Aruni – I know I’ve poked at you and Isochron since I left but I have to say it was the best business class I could have taken. This piece of Oil Field Trash was polished quite a bit while in Austin. I do want to thank you and Erin for giving me the opportunity to be a part of it. From that trial I learned sooooo much. I’m not sure I ever put it together sufficiently for you guys to know what the experience meant for me. Thanks! You and Erin were a rock I could depend on during my time in Austin as well. It meant a lot.

When I read his note on my phone before going in to an invitation only IBM Women Entrepreneur’s Webcast event held at IBM, the flood gates cracked a little.  I was sitting in my car in the parking lot so I had to pull myself together and go in.  The rest of the day I was on edge and I still am. 

I had to walk into my day job after the IBM Webcast and deal with bureaucracy, with people wanting 5 approvals to get something done, with collections, with employee allocations, and with being extremely underpaid because I’m doing much more than I was hired to do.  I had to suspend reality to make it through the day.   I repeated to myself “floodgates don’t open at work” over and over.  If I was a man and punched the wall, it would be more acceptable.  I had a “What am I doing with my life?” moment.  I had a “I’m working for ‘the man,’ I have two kids, I’ve been married for 7 years, we have a house and car payment, I have to keep our insurance benefits, our savings have sunk due to the crazy economic situation, and I feel trapped” moment.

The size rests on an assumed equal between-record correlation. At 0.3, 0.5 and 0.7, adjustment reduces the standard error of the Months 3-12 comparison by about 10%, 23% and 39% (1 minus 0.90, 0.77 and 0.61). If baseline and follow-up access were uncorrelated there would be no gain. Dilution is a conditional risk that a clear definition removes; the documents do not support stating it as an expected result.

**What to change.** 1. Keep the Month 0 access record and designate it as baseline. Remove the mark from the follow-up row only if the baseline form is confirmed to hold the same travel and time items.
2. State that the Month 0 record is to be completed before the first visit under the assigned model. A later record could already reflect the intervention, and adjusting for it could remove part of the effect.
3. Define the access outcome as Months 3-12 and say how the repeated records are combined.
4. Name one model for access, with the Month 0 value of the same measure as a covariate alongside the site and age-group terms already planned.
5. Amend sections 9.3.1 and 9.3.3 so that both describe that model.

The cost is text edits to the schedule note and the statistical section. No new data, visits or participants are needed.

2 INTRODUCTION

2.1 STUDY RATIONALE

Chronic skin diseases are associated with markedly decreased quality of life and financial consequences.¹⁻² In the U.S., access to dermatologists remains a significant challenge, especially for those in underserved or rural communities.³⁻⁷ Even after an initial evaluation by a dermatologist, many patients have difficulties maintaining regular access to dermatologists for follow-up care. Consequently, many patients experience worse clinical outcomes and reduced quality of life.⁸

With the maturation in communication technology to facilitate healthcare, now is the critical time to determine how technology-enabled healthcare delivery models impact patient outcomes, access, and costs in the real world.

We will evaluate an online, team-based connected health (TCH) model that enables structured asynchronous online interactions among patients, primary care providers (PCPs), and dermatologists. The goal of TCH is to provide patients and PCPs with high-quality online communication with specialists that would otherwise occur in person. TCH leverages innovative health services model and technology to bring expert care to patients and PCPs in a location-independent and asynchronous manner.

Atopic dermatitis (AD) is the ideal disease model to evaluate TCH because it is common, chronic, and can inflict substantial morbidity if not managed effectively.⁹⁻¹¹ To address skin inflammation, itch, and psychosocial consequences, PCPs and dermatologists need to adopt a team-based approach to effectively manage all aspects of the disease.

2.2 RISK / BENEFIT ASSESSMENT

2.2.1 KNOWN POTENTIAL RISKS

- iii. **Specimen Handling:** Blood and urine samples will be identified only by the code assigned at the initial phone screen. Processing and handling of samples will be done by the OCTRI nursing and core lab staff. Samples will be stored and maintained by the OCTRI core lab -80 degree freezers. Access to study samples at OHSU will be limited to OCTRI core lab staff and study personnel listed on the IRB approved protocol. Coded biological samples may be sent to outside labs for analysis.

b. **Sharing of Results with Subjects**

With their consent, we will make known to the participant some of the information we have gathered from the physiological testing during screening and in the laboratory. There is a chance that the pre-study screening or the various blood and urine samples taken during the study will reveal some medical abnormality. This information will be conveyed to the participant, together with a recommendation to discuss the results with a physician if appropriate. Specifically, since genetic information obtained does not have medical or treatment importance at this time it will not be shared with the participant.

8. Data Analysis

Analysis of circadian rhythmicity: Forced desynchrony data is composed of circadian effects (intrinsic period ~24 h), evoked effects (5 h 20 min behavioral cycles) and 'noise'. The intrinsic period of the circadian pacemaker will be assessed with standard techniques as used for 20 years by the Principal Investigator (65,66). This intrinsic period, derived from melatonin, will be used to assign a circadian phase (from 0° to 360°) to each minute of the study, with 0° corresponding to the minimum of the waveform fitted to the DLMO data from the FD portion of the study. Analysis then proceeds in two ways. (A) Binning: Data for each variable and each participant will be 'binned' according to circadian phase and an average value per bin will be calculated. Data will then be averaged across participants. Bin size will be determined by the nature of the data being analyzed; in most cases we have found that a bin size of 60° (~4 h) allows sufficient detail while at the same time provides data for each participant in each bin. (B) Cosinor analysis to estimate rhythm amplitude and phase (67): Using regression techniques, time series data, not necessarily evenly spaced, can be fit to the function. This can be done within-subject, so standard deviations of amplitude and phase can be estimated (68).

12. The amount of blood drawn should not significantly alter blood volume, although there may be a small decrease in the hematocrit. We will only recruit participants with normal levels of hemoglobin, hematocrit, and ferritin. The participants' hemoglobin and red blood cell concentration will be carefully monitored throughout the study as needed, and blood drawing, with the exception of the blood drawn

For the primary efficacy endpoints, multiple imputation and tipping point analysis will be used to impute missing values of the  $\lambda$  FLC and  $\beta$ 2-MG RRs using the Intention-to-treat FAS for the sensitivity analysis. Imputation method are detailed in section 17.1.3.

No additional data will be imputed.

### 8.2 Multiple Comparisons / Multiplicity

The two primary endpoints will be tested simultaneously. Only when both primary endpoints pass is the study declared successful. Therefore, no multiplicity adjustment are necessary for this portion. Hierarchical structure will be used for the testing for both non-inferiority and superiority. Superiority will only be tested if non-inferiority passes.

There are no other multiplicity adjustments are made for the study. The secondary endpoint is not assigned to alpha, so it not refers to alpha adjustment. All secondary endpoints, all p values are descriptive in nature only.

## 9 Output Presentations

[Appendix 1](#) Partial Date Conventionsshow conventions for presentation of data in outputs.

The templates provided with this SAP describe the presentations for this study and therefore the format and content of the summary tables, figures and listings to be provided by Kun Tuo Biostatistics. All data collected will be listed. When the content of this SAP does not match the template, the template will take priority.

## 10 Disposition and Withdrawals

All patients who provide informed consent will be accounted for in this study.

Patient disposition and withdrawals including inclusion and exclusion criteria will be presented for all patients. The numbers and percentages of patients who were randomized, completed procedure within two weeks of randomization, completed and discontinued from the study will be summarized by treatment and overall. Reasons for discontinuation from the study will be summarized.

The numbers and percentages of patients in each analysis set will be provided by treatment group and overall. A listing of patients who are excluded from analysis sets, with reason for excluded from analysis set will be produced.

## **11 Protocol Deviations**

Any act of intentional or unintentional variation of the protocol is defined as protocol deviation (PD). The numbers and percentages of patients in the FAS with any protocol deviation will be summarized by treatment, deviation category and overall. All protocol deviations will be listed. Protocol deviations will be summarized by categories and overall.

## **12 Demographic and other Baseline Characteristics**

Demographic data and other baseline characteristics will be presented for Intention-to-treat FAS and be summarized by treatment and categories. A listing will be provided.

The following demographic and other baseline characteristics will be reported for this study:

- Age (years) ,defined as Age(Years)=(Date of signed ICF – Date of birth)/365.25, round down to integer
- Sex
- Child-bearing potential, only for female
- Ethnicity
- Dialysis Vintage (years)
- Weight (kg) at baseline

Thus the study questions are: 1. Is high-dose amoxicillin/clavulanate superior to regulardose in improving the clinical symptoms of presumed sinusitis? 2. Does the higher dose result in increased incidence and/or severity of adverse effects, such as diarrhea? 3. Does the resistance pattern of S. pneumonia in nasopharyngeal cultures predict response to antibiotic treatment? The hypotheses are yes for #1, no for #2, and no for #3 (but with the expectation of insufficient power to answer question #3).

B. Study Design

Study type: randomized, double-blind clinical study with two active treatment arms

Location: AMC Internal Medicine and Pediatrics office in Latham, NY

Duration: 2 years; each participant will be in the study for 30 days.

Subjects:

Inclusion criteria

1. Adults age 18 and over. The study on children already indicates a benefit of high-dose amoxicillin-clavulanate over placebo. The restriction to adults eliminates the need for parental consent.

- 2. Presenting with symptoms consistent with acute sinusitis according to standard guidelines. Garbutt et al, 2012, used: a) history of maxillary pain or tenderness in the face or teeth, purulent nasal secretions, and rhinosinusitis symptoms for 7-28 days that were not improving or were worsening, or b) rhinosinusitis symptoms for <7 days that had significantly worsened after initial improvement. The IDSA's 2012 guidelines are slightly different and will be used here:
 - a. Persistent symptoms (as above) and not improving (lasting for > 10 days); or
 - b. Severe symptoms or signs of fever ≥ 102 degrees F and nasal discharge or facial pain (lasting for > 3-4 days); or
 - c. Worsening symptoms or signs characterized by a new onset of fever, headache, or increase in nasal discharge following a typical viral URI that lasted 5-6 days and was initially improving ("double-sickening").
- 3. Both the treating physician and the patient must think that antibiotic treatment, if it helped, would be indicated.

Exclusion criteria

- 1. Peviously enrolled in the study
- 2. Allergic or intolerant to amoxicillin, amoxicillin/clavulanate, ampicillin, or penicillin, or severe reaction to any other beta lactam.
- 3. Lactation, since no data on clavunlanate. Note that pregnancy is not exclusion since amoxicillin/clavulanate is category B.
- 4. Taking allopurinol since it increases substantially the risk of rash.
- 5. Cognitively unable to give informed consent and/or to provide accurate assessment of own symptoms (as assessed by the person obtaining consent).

I had already committed to guest lecture at an executive MBA class yesterday evening so I went in not knowing what would come out of my mouth.  I shared the ups and downs of entrepreneurship and received several questions about Babble Soft and my day job.  I was surprised at how calm I felt giving my talk given the emotional roller coaster I had been riding all day.  One of the students took my card and said he wanted to see if he could help me get introduced to someone for a possible opportunity for Babble Soft.

I also happened to receive an email through facebook from one of my former students (I taught entrepreneurship at The University of Texas at Austin) who happens to be expecting a baby.  He sent me a link to a new book by Randy Komisar who wrote The Monk and the Riddle: The Art of Creating a Life While Making a Living (a book I made required reading in my class) called This I Believe.  Komisar writes about the Deferred Life Plan and how we make excuses about not doing what we want to do and putting off things until the time is right.